Advice from tax lawyer crucial before investing in charity shelter

News that the Canada Revenue Agency (CRA) is widening its probe into a number of charity tax shelter schemes highlights the importance of seeking professional tax advice before investing in a tax shelter, says Toronto tax litigation lawyer David J. Rotfleisch.

The Toronto Star reports that as many as a dozen tax shelter participants and promoters are currently the subject of criminal investigations. They are alleged to have marketed a scheme to taxpayers promising a tax receipt that was four to six times the value of their donation to a federally registered charity. The Star says that 182,000 taxpayers have had billions in tax credit claims dismissed as a result of the schemes.

“Charity tax shelters have been a problem for the CRA for many years. They have brought out numerous amendments to the Income Tax Act over the years to try to shut them down on a technical basis. Many of their attempts failed. Other attempts may or may not have been successful,” says Rotfleisch, founding tax lawyer at Rotfleisch & Samulovitch Professional Corporation, a boutique tax and business law firm specializing in tax dispute resolution and income tax planning.

“The CRA is of the view that they have blocked all charity tax shelters with the last round of amendments that took effect recently and I have not seen any recent charitable tax shelters since those amendments came into force,” he adds.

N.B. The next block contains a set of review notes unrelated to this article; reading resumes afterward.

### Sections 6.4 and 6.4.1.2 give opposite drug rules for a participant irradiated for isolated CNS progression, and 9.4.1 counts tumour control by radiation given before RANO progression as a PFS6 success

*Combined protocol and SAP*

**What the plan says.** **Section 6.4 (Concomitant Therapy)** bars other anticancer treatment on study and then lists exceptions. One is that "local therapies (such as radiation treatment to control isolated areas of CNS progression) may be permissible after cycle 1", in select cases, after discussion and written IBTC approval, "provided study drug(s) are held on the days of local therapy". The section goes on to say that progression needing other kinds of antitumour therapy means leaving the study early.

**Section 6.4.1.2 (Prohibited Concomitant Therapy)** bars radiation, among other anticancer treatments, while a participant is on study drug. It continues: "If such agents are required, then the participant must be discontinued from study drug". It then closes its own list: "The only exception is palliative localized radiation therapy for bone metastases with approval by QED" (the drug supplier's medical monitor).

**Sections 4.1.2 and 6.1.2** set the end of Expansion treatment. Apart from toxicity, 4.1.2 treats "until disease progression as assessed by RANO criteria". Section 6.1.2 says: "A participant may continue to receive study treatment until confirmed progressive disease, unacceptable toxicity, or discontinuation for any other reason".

Rotfleisch says that he has not yet seen any criminal charges related to tax shelters, although the investigation has been ongoing for some time. "The tax shelters that I have seen have not been illegal or improper in any way. There is a legitimate disagreement between the CRA and the tax shelter promoters as to the effectiveness of the charity tax shelters. But that does not make them criminal or illegal," he says, adding, "The CRA will often take a very harsh approach, and an experienced tax lawyer is needed to protect the taxpayer's rights." 

However, he says, these schemes have had an impact on taxpayers who contributed to them and then claimed tax credits.

“With a regular (non-criminal) donation shelter, the CRA will challenge the deductions. Some of the cases have been tested in court and taxpayers have lost. In other cases, settlements have been entered into.”

Taxpayers who may have received a charitable donation receipt from one of these schemes, he says, should speak to a Canadian tax lawyer to discuss their options. "Potential participants in any tax shelter investment should seek independent Canadian tax lawyer advice prior to entering into the transaction," says Rotfleisch.

To Read More David Rotfleisch Posts Click Here